The government agreed not to test candidates for English skills in the civil services preliminary examination scheduled for August 24 to address concerns that the exam pattern was biased in favour of urban candidates.
But, it was not enough for protesting civil-service aspirants, who vowed to continue their almost month-long stir. They insisted nothing less than scrapping the civil services aptitude test (CSAT) introduced in 2011 would do.
Watch: Minister Jitendra Singh says English marks won't be included for UPSC exam gradation
A similar sentiment echoed in Parliament too when minister of state in the PMO Jitendra Singh announced the concession.
In the Lok Sabha, B Mahtab of the Biju Janata Dal and Dharmendra Yadav of the Samajwadi Party promptly demanded that the aptitude test be done away with. Many Rajya Sabha members wanted aspirants to be asked questions in regional languages as well and forced the House to adjourn for the day.
Outside, Congress spokesperson Randip Surjewala questioned the relevance of the English exam if marks were not to be included.
Since the Union Public Service Commission -– which conducts the three-stage prestigious examination -- had already started the process to print question papers for the exam on August 24, Singh said the government was of the opinion that English language comprehension skills in the preliminary examination “should not be included for gradation or merit”. The section accounted for 20 of the 200-mark aptitude test.
Also, candidates who failed the 2011 exam — when the test was first introduced —will be allowed to sit the exam again in 2015.
The UPA had given candidates two extra attempts earlier this year, a concession that benefited those who took the exam in 2012 and 2013.
Former banking secretary Devi Dayal said the government shouldn’t have knocked English out of the preliminary examination. “After all the kind of role a civil servant is expected to play, a basic minimum level of English knowledge is a must,” Dayal said.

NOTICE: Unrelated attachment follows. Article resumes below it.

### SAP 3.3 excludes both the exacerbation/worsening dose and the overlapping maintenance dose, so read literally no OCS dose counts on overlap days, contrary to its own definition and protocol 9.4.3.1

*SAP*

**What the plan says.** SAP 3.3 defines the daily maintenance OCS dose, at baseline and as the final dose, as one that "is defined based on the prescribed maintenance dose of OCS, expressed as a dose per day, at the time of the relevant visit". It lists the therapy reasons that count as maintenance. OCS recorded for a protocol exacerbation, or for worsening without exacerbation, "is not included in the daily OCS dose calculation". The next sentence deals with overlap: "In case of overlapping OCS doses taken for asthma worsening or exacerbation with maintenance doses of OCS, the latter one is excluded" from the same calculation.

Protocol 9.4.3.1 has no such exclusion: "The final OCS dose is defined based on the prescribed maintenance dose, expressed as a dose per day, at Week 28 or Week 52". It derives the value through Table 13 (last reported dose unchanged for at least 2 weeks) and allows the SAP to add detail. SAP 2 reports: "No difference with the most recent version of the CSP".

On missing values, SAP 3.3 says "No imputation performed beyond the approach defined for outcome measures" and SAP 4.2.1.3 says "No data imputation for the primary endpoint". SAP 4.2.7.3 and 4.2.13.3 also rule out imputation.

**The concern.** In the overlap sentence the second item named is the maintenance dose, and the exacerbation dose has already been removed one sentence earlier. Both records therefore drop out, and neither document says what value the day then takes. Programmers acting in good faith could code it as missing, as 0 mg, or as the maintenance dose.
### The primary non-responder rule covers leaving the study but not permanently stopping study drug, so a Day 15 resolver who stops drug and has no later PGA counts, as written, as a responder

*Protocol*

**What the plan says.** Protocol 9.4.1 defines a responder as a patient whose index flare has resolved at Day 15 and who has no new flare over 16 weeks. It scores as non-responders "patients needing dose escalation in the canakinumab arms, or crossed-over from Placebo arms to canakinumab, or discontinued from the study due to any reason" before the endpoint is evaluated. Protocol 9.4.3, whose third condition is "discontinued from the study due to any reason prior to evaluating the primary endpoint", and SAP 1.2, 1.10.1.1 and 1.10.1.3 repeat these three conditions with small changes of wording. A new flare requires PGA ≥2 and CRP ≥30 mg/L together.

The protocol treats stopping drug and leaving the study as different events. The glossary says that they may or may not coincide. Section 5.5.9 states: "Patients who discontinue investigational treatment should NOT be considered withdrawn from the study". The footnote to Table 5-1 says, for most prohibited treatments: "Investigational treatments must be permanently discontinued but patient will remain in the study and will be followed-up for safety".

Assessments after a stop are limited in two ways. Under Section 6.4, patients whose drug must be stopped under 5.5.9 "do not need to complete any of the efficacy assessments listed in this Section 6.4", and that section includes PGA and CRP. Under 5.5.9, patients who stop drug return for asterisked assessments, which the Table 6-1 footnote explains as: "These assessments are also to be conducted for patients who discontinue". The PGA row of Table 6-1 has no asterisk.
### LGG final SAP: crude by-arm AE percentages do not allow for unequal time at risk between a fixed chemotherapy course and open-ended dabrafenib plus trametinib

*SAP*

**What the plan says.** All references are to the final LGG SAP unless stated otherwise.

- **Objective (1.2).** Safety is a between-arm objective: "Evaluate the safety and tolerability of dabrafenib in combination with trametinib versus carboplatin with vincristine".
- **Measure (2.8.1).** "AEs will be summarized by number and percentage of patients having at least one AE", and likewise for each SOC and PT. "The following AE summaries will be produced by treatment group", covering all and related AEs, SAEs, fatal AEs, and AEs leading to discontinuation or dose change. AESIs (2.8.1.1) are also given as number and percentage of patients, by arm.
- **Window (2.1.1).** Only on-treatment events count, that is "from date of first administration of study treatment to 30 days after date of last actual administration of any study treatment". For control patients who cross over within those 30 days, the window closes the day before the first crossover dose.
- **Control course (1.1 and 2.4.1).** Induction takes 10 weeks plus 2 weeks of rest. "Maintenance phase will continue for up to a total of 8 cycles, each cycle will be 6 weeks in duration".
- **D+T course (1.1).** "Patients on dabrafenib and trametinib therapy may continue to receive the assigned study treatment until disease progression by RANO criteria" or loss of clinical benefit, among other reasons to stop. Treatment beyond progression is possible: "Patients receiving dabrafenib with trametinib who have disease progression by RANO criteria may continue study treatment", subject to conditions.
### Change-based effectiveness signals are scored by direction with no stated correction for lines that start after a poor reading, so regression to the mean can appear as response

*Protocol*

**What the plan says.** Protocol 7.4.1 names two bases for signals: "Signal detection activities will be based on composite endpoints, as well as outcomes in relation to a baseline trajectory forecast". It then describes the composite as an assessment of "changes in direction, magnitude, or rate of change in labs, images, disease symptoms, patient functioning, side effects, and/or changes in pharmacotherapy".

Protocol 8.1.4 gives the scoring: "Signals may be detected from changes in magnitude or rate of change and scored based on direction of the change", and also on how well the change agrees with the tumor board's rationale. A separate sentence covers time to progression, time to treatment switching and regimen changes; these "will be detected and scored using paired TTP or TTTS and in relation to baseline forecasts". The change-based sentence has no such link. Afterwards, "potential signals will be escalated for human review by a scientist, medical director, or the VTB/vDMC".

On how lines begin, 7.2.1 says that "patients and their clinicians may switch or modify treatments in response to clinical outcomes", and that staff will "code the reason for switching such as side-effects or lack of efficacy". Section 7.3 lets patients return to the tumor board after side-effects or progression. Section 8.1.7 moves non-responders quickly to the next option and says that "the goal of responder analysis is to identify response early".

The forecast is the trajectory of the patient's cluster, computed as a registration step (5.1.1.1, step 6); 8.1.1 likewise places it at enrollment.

But government sources told HT that the impression was inaccurate.
Candidates would still be tested for their proficiency in English and an Indian language in the second-stage -- the mains examination. The marks secured in these two language papers are not counted while drawing up the list of successful candidates but clearing the exams is mandatory.
According to information provided by the UPSC under the right to information law, 6-11% candidates who cleared the preliminary exams in 2010 and 2011 failed the English test in the mains. They were edged out of the competition.
“This change is an eyewash and clearly shows the government didn’t understand our opposition,” said Sahil Jha, a civil-service aspirant. “It is not just about the language but the entire format of CSAT which favours the urban elite and those from science backgrounds.”
Read: Voices for and against the new pattern
A government official suggested claims of language bias found traction with the opposition as it tried to corner the Modi government in Parliament. “But in the process, the high-pitched protests over English skills overshadowed the basic objection to the aptitude test that the students didn’t want,” the official said.
Government sources, however, stressed that the Centre, which determines the syllabus for the exam, was unlikely to roll back the aptitude test. This was the first bit of reforms introduced after deliberations that went on for 20 years.